Back in the early 1990s, before the World Wide Web, Internet companies such as AOL, Compuserve and Prodigy operated as “walled gardens,” subsets of the wider Internet. Users could travel freely within the gardens, but they couldn’t experience the wider Internet in its entirety.
The Web browser, which opened up the wider Internet to people, changed all that, and the AOLs of the world were forced to change their business practices.
Now, Marc Andreessen, who used the Netscape browser to help tear down walled gardens, says he fears that Internet users are once again getting locked into disadvantageous relationships with companies.
Speaking at the Web 2.0 conference in San Francisco, Andreessen said Internet companies are implicitly locking users into long-term relationships by not allowing user profiles and other information to be portable from one company to another. He pointed to eBay as an example of a company that has a lot of user information that cannot be transfered to another Web company. But he could have also been alluding to the raft of Internet companies in recent weeks — Amazon, Yahoo, Ask Jeeves — that unveiled services intended to entice people to store bookmarks, search histories and other vital pieces of information on their servers.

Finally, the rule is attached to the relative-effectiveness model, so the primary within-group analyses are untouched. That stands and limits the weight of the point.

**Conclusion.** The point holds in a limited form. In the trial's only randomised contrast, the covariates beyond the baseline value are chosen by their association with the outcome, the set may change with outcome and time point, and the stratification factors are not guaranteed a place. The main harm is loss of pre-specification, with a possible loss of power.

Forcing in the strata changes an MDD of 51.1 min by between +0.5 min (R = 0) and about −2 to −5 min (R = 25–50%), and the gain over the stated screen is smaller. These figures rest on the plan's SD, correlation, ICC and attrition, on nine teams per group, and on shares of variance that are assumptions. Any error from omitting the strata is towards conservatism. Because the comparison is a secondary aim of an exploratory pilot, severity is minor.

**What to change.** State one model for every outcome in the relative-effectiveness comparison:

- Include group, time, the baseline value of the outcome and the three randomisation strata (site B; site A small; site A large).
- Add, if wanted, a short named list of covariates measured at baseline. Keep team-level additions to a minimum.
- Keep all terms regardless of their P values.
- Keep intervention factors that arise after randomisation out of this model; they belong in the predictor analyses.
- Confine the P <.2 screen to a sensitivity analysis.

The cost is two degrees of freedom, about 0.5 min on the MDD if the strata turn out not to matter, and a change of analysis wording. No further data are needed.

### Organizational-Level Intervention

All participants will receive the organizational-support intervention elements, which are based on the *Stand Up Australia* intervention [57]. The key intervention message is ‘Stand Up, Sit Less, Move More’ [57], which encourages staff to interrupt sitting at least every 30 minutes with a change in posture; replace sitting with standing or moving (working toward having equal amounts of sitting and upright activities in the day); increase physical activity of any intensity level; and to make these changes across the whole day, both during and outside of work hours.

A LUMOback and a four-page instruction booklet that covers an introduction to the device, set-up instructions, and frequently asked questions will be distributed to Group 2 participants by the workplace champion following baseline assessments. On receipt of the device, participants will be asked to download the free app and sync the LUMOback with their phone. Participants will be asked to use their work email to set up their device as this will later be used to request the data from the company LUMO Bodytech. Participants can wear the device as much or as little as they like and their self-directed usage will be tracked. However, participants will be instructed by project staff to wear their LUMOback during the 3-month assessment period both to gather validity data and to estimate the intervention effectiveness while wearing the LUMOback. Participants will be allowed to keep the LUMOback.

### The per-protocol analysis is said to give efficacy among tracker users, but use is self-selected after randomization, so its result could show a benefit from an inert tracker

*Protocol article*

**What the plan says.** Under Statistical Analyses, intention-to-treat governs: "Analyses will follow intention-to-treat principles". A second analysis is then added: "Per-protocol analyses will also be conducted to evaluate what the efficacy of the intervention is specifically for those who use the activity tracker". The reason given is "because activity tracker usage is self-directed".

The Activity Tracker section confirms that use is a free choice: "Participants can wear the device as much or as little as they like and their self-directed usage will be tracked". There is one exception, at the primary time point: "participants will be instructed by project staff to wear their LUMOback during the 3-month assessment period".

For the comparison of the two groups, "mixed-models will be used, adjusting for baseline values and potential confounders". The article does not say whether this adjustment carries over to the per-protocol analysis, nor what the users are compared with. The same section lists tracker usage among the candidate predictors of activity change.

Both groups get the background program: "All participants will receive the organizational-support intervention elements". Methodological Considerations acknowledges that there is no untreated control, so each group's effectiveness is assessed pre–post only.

“Even transferring mail from one service provider to another is strikingly hard,” Andreessen said, characterizing some Internet companies as “plantation owners.” “The amount of information lock-up is significant. Most of the large Internet companies are closed, and it makes sense because there are business advantages. But it’s the form of lockup for the next 10 years.”
Andreessen also said that he believed that Google was being “led by its nose” into a battle with Microsoft. And who’s doing the leading? The media, users and the Web community, he said.
“Everyone is spoiling for a fight. I’ve seen it before,” he said, alluding to his famed battle with Netscape over browsers.
Dan Rosenweig, Yahoo’s COO, shared the stage with Andreessen and agreed, saying that all the hype about search engine wars and whatnot is only relevant to outsiders, not the companies themselves.
“All this tech talk is fun for the bloggers and 12 people who are affected by it,” he said. “But at the end of the day, we’re focused on what users want and providing better products. And that’s what people should focus on.”
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